One thing that will never change is that everyone will have an opinion. People talk. They’re going to have their thoughts on what you can and cannot do. Sometimes they’ll imply that you may not be able to conquer a certain task. There’s a saying that I’ve heard over and over again growing up and it goes a little something like this, “I can show you better than I can tell you”. I was 17 years old, competing for Athens Drive High School, at the great UNC, and I believed in something so much that I wasn’t going to allow someone else’s words to impede my progress. For the record, Coach Whitmer and I were able to make the adjustments and we finished the competition successfully with no bumps or bruises.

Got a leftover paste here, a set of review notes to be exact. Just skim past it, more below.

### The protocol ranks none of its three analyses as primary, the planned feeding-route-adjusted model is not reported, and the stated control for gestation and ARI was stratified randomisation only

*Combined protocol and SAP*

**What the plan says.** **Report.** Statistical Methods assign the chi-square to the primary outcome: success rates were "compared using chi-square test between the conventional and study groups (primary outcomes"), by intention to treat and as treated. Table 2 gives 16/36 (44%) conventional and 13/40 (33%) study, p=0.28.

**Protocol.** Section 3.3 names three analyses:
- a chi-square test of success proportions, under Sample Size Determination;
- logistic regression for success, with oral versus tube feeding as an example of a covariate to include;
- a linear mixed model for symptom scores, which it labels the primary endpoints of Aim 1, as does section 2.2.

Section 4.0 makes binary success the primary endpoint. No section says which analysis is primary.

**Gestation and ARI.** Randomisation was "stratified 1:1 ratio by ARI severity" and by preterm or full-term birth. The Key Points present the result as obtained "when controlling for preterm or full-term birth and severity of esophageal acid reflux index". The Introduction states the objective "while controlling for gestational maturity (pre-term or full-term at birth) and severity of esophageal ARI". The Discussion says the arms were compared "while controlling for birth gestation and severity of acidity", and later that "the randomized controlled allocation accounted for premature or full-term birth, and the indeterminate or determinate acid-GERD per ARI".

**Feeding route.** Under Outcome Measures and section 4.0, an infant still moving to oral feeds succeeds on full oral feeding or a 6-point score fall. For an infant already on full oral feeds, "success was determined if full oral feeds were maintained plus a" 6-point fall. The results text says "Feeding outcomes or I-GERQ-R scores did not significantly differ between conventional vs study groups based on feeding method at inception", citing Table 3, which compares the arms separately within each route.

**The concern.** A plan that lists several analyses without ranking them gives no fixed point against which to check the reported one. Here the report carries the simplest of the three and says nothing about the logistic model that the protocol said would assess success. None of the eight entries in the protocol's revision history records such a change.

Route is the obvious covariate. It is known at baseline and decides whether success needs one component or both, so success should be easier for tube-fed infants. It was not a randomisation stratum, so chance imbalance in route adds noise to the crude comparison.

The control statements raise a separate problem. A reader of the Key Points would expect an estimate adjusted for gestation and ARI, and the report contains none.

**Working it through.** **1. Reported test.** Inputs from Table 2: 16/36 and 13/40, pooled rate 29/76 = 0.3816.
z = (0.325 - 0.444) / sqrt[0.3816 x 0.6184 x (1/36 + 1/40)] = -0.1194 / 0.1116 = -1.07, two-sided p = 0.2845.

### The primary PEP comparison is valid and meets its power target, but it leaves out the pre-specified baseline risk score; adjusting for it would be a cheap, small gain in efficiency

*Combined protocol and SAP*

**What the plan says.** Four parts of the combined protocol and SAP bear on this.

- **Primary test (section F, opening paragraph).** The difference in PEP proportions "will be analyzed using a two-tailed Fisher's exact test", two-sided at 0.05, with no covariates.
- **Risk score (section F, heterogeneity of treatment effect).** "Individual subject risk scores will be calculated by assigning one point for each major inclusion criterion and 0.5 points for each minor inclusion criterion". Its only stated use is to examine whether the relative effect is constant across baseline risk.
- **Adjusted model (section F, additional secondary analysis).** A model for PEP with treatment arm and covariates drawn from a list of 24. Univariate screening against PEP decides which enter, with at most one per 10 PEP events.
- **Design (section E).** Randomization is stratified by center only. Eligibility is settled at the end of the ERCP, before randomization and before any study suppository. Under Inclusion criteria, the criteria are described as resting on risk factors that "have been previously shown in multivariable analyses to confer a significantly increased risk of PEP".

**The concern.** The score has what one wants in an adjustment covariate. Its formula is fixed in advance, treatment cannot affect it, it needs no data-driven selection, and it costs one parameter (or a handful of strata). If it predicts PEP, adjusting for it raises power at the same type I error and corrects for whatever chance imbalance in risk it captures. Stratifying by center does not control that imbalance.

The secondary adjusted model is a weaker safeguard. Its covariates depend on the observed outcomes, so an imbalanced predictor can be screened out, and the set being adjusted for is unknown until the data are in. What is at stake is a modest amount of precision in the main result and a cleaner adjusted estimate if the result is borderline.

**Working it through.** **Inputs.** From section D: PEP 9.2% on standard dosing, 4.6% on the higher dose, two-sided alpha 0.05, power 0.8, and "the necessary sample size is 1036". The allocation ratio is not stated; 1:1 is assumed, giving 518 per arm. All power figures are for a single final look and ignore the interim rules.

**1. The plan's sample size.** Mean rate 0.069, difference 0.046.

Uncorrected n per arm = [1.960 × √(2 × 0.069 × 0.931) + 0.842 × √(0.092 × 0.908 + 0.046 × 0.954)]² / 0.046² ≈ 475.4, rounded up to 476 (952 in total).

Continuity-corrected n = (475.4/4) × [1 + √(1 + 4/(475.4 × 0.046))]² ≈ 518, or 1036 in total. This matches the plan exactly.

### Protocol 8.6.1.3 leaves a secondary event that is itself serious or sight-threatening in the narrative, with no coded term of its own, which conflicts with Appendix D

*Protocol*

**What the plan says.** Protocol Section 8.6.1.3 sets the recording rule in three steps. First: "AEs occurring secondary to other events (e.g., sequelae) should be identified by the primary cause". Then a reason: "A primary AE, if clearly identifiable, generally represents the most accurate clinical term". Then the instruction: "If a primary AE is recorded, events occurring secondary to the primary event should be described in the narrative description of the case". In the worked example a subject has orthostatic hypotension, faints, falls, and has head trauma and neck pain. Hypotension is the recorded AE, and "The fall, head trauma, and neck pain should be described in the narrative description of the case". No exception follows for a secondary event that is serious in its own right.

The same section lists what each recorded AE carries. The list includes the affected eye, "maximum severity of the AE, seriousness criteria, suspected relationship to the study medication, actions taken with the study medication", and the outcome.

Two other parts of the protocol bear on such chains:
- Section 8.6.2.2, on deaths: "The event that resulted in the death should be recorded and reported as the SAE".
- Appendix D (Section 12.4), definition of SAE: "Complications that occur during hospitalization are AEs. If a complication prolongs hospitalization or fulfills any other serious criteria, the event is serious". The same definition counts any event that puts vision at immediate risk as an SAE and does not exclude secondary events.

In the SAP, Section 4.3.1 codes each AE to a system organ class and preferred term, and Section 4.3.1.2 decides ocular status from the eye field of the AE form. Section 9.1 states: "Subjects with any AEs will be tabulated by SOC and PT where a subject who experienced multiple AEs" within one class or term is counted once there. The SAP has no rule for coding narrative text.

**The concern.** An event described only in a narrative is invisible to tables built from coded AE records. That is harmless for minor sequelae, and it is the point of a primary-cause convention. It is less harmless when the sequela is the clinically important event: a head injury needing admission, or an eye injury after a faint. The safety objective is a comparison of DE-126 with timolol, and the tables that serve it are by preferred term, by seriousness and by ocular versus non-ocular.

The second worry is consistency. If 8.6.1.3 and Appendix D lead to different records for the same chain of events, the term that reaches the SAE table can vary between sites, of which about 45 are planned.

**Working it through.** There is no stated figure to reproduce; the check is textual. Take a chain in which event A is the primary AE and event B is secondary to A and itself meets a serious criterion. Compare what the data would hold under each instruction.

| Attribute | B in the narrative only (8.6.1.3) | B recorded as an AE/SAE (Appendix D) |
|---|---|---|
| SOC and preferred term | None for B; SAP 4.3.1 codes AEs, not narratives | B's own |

Who cares what the outsiders say. Actions speak louder than words, right? “How are you going to graduate from college? no one in your family has achieved that to this point.” Bury your head in the books, assert yourself, and soon you’ll show them that celebratory strut across the stage. “You haven’t made a putt from this distance ever. What makes you think it’ll be different this stroke?” Wait a minute, watch this *as ball rolls across the green into the hole*. “Why are you competing in long jump? You’re blind. It’s dangerous.” It may look dangerous to you, but I don’t see any issues with it, ha! You’re going to have others who say “you can’t” but your actions should always say “I can”.

Tap into Your Strengths